Solveig Langeland, founder and MD of Germany-based sales company Sola Media has been selling youth and animation films for decades, including Nordic projects like Dreambuilders and Louis & Luca. “What is so special about Scandinavian filmmakers is they always put so much incredible quality in their productions even on small budgets. I am from Norway and I always say everything is so expensive in Scandinavia except for animation. What they can do for a budget of €3 million you get half a film in Germany and one third of a film in France.”
Langeland said the hunger for family fair varies across the globe and that live action and animation appetites differ with animation able to travel across borders more easily. Nordisk Film (Denmark) channel editor Kirstine Vinderskov believes family films are popular in the Nordics because the countries have a strong storytelling tradition and enjoy cinema going as a cultural pursuit.
Moderator Wendy Mitchell noted that sometimes content offered up out of the Nordic territories could be perceived as too challenging for kids in other territories; one example from 2021 is Danish animated show John Dillermand, about a man with a very long penis. Vinderskov said the Nordic view on children is to believe kids are able to digest quite a lot and show them the world as it is and not wrap them in a bubble while Redpath posited that adults often project their own trauma onto the children.
Hambach wants to challenge children knowing they want strong stories. “The only thing I ever consider whether or not it is too scary,” Hambach said. For example, she took a choking scene out of a fight in The Ape Star.
Another challenging target are the nine to 14 year olds. Usually Redpath pulls in around 70,000 viewers for the Berlinale Generation titles, and while not all of those are in that age band, she believes there is a hunger among that group for cinema. “I’m not a fan of putting a roof on the age for a film. We don’t call them family films unless they are. They come, they engage, they talk to their parents, or the teachers if they are accompanied.”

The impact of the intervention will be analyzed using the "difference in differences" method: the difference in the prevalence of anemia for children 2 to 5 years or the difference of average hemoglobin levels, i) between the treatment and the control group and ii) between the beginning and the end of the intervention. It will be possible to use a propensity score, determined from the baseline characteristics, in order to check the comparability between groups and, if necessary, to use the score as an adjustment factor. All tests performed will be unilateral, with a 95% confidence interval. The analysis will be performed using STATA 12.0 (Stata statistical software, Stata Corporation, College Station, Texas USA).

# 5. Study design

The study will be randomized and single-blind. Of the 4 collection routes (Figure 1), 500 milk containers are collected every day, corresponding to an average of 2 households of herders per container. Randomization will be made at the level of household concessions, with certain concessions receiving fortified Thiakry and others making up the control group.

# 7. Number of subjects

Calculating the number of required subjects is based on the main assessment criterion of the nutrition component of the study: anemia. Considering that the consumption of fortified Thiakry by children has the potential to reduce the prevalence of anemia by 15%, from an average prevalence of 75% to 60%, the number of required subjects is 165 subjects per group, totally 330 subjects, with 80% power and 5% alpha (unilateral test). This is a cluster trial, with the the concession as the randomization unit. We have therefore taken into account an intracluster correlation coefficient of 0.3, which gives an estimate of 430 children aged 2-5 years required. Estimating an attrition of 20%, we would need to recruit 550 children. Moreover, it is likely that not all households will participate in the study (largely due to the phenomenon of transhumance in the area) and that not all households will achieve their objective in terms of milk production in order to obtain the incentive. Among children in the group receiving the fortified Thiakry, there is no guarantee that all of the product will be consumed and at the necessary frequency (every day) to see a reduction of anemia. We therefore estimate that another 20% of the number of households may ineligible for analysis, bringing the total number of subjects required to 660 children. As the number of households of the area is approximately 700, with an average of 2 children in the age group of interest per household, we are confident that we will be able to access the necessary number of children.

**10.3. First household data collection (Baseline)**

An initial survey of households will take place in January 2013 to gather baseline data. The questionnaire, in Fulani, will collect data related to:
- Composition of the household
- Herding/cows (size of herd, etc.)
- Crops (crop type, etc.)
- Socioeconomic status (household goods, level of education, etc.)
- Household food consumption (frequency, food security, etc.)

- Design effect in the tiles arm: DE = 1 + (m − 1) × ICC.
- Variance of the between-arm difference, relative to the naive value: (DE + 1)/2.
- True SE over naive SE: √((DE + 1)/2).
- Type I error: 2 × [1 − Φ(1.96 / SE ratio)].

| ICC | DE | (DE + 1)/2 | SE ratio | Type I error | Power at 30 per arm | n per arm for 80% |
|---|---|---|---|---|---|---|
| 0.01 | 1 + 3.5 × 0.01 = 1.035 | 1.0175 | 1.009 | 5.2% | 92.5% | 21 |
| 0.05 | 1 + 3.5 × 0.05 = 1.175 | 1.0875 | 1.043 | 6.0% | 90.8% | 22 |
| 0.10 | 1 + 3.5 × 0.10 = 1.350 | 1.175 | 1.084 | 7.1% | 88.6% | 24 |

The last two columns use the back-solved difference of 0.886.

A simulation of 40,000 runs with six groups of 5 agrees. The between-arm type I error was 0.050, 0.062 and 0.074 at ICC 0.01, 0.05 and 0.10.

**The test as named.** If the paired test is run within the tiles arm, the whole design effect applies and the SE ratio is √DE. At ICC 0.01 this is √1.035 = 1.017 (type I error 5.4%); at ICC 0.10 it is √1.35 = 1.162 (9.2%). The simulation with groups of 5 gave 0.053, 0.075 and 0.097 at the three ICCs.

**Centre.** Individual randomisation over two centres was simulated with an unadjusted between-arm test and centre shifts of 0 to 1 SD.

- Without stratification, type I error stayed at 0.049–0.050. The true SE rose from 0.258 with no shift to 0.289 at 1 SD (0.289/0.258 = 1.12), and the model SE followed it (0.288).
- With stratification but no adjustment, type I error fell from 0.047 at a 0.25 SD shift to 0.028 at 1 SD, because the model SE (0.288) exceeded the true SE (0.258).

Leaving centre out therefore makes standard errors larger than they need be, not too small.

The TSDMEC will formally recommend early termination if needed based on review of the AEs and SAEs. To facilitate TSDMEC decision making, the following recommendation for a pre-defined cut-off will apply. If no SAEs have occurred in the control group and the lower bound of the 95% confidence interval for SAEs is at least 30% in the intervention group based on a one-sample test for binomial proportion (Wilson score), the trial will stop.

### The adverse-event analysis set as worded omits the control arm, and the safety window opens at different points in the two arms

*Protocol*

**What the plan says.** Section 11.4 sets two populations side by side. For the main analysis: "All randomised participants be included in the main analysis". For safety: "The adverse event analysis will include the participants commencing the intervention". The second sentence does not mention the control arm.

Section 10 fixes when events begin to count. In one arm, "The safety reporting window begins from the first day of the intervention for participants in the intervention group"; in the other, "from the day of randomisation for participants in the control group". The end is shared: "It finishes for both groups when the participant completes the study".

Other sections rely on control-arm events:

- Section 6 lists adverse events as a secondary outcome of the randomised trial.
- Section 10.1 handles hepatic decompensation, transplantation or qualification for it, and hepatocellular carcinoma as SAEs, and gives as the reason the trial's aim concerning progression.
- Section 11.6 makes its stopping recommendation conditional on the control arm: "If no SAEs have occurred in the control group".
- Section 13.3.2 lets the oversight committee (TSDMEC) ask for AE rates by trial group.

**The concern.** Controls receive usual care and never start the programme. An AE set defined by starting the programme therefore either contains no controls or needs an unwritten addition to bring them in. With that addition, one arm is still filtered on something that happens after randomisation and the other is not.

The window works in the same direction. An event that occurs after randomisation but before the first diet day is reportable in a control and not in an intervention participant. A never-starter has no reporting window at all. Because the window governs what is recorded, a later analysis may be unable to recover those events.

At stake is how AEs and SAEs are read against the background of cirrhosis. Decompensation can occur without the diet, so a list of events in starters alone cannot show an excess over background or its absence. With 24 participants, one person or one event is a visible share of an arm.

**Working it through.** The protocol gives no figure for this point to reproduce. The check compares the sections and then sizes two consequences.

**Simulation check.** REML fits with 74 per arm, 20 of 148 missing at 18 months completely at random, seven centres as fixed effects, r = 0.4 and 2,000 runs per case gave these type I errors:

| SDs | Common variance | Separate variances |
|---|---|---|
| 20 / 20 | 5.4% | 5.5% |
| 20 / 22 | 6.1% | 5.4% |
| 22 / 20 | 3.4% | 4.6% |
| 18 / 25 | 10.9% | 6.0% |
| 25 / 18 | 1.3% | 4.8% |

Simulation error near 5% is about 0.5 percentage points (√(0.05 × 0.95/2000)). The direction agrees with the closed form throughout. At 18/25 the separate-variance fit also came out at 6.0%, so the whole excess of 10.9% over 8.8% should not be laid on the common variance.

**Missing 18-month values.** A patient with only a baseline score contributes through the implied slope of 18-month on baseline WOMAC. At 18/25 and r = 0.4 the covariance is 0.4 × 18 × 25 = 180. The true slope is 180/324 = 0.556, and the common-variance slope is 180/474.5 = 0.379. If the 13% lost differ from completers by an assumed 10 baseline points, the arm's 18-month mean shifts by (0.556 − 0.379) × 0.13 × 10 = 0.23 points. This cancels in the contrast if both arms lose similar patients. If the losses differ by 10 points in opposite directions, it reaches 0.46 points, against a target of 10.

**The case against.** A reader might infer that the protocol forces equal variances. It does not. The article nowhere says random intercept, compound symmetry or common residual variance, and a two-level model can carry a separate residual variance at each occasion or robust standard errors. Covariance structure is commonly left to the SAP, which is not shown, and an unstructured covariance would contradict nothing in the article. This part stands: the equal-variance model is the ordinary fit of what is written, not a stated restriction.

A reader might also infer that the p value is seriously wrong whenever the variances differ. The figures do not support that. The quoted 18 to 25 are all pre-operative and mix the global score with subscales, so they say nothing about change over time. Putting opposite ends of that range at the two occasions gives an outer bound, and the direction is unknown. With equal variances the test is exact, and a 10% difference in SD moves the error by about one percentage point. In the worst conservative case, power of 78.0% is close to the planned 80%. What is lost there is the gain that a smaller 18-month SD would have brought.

Vinderskov currently delivers Oiii, a commercial public service “children’s universe” with a mix of films, TV series and original, locally produced children’s content, developed by Nordisk Film in close collaboration with TV 2 Norway in Norway and Denmark. Sweden is next.
She says the tweens and the teens are the hardest group to target. “They tend to watch explicit content not made for them. They go their own way and that is challenging,” she said.
So are the streamers — both local and global operators — affecting the market, looking to strike headline grabbing deals?
Langeland, who concentrates on four or five films a year, is firmly in the theatrical distribution business. “We licence all rights. We will not go in and do fragmented SVOD deals in territories. We may do a block of territories with a streaming platform but in Europe we distribute theatrical.”
Hellstedt is in limbo with the cinemas closed because of the pandemic. “We are eager to take the film to the people so a global streaming deal for Sihja, The Rebel Fairy is appealing at the moment.”
Hambäck hopes cinema going will come alive again. “You want to leave the couch and the streamers behind, you want to buy popcorn, go with the kids and friends and go to the cinema. I think family film will be the lasting thing in the cinemas.”
Photo: Felix Mooneeram, Unsplash